Home Invest Belgium (HOMI) Stock Analysis: Belgian REIT

One key aspect of an excellent passive income producing portfolio is that it must be well-diversified. With almost all privately owned companies trading on one stock exchange or another, diversification, both geographically as well as among industries, isn’t a problem for most dividend growth investors. Real estate, however, is one of the key areas that used to be difficult to capture for most investors, but not anymore. Enter the Real Estate Investment Trust or REIT.

Real Estate Investment Trusts are companies that own and operate income producing real estate, and distribute most of that income to shareholders for tax purposes. Many long-time dividend growth investors boast at least one or two REITs in their portfolio, mainly because it offers them easy exposure to real-estate and because the trusts often yield quite well compared to the rest of the market.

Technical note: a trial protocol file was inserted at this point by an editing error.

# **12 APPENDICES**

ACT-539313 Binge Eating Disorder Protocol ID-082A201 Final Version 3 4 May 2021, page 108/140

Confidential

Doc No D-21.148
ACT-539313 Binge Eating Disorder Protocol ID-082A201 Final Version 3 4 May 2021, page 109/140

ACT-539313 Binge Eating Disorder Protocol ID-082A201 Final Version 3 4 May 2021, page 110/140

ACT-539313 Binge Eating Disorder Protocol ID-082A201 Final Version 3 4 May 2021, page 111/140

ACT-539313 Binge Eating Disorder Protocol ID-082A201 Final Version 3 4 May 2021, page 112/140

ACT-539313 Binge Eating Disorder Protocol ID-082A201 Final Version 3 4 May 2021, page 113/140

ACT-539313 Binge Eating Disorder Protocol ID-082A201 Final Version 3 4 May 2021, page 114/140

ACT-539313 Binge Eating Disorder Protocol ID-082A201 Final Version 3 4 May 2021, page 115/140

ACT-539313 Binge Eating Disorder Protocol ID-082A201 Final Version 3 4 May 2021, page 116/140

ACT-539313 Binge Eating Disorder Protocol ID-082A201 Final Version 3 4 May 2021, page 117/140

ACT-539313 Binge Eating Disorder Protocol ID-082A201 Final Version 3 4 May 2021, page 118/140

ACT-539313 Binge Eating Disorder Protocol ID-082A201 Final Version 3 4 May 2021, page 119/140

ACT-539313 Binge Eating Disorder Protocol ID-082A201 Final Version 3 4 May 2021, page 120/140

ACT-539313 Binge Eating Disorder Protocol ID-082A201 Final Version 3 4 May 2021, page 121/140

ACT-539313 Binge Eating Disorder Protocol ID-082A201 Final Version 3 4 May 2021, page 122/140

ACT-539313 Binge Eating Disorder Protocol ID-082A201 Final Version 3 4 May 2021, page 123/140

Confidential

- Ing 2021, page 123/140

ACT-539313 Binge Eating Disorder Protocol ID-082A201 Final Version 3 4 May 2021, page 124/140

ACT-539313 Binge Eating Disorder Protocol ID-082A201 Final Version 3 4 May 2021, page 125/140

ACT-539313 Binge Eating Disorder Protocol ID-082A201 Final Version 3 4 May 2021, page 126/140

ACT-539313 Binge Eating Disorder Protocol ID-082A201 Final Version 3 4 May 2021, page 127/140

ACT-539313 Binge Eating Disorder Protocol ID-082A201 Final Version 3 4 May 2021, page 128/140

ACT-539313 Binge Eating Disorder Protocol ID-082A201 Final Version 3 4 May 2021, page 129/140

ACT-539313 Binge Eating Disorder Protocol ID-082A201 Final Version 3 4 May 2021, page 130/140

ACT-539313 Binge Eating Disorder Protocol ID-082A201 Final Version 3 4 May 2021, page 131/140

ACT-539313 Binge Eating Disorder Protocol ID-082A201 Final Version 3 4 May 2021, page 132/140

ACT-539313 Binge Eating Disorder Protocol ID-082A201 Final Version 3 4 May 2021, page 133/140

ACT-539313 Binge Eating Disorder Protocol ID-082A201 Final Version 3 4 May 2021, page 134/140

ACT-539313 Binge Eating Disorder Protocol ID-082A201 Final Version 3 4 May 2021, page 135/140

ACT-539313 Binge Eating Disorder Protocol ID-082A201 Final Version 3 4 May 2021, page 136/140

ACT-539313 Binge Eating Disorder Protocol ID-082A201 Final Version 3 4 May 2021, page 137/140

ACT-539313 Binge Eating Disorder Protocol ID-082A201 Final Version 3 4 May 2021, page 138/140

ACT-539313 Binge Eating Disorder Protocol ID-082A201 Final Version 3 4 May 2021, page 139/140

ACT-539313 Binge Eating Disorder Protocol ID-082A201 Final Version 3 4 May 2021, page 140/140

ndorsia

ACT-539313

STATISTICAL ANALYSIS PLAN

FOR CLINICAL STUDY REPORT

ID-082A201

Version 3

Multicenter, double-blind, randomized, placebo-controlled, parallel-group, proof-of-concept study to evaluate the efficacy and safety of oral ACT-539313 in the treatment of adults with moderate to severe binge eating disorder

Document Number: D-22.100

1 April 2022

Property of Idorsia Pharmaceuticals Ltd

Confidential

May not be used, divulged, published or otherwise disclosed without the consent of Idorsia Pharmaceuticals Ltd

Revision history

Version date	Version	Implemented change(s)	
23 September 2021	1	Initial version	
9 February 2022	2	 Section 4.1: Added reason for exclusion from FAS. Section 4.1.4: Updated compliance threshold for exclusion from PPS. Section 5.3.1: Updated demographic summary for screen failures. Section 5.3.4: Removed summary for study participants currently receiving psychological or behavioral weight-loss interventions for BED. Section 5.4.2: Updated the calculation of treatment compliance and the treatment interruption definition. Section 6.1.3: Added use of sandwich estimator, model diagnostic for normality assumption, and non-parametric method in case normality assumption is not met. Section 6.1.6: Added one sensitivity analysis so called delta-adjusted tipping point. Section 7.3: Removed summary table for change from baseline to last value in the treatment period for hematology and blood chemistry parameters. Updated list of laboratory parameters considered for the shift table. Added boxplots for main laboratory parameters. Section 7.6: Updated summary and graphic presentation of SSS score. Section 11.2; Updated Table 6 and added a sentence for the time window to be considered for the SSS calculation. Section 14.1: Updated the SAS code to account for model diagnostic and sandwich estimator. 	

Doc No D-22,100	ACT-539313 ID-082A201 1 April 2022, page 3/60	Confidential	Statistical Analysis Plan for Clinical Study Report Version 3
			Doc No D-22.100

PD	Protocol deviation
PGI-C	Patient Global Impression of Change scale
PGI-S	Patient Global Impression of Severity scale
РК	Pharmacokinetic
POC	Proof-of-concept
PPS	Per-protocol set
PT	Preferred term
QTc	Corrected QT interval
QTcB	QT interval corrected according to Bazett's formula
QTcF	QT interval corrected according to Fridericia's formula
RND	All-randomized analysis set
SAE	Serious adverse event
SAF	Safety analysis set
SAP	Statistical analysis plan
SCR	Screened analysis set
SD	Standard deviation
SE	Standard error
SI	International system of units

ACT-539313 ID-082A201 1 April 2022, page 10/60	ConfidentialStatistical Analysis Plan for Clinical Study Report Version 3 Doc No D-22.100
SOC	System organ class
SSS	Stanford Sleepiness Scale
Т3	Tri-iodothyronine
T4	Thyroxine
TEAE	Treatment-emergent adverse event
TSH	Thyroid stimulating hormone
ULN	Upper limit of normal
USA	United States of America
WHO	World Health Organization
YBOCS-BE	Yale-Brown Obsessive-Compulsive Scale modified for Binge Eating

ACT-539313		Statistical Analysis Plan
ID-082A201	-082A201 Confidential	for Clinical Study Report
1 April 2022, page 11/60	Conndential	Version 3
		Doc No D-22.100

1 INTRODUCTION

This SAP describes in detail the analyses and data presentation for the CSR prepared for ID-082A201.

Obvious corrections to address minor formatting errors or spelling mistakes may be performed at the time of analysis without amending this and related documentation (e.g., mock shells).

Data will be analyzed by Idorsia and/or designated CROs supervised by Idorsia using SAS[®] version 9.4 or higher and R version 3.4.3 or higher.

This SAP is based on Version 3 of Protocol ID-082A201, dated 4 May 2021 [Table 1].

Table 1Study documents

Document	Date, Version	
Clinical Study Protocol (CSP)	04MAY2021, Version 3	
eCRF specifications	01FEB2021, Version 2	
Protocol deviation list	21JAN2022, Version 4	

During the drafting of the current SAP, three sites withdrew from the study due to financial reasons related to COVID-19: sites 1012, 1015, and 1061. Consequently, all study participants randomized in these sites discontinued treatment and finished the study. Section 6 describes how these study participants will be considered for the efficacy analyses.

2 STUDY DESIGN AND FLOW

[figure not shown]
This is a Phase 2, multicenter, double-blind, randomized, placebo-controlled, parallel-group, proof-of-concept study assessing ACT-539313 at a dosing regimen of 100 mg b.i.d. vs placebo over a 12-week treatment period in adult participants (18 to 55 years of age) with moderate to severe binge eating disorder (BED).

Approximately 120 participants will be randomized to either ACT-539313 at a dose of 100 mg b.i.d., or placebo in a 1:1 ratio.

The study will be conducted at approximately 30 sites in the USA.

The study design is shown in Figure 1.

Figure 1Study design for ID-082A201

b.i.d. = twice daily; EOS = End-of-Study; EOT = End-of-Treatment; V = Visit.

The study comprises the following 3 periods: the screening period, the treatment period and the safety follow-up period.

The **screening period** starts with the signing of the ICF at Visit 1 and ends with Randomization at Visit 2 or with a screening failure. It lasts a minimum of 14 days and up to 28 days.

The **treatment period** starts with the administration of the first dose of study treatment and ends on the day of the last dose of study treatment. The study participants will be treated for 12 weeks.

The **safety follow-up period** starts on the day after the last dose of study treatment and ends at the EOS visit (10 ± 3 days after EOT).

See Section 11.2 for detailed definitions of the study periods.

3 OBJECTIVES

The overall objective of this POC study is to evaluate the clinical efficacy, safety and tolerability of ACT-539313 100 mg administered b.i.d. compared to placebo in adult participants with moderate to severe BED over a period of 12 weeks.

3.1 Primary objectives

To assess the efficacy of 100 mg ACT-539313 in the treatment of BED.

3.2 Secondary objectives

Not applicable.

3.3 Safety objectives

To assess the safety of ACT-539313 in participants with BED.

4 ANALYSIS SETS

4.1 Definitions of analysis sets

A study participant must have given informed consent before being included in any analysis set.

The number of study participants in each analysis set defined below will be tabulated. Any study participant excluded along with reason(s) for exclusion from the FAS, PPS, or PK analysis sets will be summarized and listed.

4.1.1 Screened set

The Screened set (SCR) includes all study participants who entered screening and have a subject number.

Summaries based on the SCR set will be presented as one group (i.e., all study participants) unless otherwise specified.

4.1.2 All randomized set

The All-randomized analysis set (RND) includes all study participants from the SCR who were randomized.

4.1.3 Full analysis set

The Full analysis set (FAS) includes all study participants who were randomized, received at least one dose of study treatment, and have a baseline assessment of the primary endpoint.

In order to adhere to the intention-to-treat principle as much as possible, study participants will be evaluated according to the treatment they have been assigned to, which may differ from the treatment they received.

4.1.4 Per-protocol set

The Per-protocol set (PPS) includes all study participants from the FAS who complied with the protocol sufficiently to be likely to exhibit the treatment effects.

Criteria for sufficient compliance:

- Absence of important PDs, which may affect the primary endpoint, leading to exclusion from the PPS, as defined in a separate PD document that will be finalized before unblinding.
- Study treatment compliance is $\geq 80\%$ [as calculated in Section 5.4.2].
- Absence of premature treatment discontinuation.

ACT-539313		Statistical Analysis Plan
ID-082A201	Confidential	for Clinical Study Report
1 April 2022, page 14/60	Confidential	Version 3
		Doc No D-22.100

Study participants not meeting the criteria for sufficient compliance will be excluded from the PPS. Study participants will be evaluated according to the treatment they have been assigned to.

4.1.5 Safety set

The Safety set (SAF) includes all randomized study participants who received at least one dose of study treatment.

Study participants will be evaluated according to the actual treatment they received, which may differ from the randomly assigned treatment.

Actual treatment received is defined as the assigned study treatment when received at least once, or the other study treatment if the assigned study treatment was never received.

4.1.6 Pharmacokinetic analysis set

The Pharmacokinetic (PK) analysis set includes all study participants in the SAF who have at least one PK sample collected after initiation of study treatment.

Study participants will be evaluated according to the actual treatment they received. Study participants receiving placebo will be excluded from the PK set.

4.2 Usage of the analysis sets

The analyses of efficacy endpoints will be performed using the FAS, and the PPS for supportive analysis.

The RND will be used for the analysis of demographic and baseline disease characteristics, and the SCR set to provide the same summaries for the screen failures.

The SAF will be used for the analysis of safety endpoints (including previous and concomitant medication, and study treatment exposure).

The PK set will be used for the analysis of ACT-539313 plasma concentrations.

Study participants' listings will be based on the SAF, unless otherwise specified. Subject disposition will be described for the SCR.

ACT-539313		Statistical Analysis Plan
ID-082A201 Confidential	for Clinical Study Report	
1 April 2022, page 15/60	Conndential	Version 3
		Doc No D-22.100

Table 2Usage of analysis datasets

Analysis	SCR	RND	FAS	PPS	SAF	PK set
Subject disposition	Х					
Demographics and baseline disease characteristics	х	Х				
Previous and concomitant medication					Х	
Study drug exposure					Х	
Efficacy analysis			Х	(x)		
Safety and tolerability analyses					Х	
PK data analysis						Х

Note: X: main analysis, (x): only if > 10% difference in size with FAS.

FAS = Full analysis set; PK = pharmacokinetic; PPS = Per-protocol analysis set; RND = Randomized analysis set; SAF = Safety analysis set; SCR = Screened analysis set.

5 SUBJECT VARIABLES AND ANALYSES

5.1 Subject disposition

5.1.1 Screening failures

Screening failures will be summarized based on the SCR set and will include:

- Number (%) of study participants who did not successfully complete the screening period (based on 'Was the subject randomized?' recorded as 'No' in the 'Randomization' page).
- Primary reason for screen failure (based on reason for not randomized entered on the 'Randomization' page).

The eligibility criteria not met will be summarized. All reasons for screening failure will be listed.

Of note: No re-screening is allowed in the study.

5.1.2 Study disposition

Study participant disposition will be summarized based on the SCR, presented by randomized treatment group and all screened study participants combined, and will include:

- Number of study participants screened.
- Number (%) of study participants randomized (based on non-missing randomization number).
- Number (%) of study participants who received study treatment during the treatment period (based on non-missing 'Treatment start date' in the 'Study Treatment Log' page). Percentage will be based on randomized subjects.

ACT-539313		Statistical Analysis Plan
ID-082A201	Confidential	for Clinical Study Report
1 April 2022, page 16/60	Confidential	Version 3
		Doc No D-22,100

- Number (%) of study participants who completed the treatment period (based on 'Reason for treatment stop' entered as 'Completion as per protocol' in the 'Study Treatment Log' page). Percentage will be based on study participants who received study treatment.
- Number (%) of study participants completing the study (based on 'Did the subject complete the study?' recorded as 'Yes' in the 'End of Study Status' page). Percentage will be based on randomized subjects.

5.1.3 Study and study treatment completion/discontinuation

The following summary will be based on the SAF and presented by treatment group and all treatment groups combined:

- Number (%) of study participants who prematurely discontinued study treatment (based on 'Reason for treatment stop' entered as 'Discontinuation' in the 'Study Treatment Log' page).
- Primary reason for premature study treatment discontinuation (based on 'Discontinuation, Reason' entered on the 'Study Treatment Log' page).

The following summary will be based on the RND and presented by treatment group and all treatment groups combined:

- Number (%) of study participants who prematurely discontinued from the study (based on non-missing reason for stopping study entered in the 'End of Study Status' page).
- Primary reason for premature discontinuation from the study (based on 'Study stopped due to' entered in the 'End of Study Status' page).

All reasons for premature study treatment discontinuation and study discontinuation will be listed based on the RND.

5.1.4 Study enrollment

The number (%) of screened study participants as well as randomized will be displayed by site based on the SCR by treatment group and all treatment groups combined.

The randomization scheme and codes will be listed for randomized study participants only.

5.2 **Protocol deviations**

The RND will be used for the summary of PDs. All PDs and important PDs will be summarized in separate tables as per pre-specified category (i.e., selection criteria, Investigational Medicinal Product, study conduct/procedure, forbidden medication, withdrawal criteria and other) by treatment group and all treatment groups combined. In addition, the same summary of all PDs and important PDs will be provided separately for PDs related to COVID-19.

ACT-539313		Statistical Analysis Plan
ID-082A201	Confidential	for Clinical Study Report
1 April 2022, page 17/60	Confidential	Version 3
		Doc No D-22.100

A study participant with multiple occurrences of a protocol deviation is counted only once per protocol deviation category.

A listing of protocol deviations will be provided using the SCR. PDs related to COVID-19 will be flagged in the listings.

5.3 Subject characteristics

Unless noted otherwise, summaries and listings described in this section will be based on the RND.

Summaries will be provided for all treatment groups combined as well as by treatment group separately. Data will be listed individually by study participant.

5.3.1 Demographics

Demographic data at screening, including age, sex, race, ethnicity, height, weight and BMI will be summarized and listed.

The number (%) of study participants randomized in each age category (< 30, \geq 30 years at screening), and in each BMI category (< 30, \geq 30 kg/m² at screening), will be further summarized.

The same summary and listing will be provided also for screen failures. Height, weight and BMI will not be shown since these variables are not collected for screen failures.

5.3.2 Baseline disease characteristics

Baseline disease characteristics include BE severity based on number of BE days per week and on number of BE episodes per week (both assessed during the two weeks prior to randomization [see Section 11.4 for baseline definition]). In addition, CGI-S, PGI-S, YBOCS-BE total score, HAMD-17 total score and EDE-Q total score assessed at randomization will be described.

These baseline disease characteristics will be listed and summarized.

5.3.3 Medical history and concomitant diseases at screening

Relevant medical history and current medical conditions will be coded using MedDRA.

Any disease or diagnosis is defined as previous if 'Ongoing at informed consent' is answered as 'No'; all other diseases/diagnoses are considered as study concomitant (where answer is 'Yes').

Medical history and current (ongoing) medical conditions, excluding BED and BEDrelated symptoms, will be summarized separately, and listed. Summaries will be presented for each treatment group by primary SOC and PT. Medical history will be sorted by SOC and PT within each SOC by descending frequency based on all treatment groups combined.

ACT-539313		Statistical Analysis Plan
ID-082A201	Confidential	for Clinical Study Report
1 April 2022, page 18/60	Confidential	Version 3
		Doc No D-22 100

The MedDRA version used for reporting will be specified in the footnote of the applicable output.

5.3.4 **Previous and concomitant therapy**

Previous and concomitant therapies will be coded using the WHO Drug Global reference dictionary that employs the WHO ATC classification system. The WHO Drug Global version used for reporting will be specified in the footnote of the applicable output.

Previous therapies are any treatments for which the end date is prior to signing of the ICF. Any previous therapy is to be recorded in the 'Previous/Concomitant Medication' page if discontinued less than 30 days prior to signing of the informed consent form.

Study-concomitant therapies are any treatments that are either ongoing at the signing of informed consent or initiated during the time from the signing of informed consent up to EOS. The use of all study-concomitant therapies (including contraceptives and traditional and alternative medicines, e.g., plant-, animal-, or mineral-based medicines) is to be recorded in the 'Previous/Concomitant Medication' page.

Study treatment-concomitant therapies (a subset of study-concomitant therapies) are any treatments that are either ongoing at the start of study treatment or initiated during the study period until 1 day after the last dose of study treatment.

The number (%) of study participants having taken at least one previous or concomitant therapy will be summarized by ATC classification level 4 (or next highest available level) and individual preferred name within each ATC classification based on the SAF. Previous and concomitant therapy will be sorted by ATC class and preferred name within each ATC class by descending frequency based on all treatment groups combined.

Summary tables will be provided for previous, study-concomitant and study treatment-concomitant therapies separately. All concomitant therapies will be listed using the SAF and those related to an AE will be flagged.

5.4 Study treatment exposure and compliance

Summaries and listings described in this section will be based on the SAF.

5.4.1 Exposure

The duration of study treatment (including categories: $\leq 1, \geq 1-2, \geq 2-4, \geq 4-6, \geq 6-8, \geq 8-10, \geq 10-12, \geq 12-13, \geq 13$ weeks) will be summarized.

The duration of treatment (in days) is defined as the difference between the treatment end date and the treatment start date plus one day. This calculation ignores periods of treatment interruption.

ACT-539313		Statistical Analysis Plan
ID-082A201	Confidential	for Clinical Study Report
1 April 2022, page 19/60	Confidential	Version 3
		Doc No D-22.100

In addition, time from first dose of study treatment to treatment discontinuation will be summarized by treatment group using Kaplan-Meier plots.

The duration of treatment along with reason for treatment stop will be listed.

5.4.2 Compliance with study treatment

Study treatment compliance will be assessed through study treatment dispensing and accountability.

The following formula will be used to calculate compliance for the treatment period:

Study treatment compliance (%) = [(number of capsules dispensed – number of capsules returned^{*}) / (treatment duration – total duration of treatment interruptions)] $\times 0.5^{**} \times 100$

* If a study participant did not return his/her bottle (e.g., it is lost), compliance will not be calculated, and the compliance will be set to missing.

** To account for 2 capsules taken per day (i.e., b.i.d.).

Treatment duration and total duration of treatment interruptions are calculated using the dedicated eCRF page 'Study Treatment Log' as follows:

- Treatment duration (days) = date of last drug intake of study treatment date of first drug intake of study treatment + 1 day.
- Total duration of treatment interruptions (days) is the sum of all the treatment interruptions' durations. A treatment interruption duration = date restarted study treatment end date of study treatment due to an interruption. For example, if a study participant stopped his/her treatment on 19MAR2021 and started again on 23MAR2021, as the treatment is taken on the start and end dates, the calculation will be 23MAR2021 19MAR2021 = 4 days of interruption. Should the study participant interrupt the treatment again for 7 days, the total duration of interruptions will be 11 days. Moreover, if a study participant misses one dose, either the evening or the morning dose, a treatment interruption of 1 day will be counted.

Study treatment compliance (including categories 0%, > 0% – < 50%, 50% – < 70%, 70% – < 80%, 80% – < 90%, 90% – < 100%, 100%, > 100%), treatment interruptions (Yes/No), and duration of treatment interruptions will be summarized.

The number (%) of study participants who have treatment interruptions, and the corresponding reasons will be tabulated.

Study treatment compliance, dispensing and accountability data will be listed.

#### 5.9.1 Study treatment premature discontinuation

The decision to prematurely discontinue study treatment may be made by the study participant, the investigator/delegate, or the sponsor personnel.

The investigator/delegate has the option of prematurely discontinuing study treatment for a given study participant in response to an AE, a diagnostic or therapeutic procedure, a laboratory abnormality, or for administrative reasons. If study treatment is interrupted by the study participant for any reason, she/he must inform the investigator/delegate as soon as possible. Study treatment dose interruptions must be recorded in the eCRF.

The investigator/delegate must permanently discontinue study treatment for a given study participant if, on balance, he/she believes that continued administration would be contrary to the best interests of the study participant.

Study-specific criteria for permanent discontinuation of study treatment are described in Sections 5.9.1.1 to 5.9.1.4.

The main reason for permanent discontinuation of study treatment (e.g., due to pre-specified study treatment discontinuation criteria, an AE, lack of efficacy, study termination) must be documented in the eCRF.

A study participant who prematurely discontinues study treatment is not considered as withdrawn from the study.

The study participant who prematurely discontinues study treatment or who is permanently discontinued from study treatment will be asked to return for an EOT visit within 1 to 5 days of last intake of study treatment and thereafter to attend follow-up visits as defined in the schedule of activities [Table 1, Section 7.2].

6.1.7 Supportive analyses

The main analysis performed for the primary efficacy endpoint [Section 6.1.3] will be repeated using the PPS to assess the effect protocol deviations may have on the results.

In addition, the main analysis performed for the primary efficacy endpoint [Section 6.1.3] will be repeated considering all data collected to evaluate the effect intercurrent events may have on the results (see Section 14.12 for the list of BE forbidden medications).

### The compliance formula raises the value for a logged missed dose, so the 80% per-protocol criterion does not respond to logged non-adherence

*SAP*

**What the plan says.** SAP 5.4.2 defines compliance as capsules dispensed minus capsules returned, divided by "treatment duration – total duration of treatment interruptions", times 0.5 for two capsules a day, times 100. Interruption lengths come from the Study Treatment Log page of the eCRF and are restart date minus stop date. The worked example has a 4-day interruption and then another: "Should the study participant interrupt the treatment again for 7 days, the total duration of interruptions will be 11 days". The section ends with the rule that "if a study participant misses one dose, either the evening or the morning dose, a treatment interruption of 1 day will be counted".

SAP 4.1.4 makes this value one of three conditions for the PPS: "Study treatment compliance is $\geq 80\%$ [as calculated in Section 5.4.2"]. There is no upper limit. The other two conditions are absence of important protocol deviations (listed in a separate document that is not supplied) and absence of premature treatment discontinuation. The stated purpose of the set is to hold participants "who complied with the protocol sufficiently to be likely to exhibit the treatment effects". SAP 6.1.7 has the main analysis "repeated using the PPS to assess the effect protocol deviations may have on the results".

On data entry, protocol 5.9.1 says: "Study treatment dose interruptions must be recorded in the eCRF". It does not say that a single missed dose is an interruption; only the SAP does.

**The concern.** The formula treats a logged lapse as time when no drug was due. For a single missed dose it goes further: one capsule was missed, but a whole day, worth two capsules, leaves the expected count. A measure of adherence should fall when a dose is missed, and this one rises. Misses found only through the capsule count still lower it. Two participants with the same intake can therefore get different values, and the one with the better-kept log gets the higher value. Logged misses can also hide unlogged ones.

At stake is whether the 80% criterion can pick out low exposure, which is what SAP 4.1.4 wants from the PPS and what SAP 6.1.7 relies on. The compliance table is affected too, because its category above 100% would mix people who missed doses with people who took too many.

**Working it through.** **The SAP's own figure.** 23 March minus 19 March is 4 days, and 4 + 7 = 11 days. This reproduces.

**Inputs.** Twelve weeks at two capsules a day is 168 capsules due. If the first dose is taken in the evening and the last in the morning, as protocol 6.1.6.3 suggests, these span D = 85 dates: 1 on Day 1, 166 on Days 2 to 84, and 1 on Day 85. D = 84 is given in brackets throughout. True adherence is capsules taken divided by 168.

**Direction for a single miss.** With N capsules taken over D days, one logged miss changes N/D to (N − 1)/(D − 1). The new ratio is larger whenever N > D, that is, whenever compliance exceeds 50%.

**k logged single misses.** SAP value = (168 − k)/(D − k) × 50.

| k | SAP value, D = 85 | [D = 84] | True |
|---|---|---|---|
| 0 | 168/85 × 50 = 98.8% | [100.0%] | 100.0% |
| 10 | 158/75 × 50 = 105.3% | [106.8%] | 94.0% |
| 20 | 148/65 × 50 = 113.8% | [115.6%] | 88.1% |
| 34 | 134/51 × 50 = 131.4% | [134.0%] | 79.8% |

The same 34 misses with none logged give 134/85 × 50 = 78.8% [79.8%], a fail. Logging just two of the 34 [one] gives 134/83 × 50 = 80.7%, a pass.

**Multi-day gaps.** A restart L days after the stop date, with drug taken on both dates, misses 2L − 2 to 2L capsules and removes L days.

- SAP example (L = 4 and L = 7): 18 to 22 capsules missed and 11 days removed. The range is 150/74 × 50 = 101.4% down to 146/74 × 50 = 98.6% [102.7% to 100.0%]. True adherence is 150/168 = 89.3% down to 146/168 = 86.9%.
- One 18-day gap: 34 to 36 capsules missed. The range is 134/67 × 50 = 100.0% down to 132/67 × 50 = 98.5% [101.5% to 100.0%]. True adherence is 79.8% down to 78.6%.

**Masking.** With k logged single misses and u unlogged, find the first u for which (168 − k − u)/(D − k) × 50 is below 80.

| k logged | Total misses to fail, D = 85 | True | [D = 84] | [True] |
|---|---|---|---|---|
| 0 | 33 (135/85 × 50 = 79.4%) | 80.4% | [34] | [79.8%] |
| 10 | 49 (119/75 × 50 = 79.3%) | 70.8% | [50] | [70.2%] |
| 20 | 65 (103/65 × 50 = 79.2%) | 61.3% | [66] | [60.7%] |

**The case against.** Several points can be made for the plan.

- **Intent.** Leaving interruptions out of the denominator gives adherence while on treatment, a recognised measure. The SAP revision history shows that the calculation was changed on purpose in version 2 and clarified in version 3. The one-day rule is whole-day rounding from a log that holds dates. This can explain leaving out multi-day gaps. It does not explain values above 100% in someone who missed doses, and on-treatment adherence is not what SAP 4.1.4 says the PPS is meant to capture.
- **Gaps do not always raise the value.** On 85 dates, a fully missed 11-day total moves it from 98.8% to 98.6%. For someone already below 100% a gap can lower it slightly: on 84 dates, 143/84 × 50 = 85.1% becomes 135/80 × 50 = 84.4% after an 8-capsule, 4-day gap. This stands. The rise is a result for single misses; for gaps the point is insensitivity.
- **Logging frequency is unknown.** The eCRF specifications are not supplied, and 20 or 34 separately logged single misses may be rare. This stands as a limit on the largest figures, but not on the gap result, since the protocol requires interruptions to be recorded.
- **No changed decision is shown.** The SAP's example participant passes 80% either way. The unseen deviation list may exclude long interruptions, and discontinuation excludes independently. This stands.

Although the more popular REITs are located in the USA because of their monthly distributions, the same corporate structure also exists in Europe. For example, in Belgium REITs have been known under their former French name Sicafi or Société d’investissement immobilière à capital fixe publique for years. Recently, much of the legislation on Regulated Real Estate Companies has been harmonized by the EU to the extent that REITs are popping up all over Europe.

Home Invest BelgiumTogether with Befimmo (EBR:BEFB) and Cofinimmo (EBR:COFB), one of Belgium’s more well-known REITs is Home Invest Belgium (EBR:HOMI), the first private initiative regulated real estate company for residential housing in Belgium. As a purely residential player, 74% of Home Invest Belgium’s assets are apartments and houses that generate a stable income, that can easily be sold per unit, and that generate capital gains over time. HIB moreover strongly focusses on the Brussels region because it believes it’s an enormous growth area in the coming years. As such, the majority of the REIT’s new buildings are located in Brussels.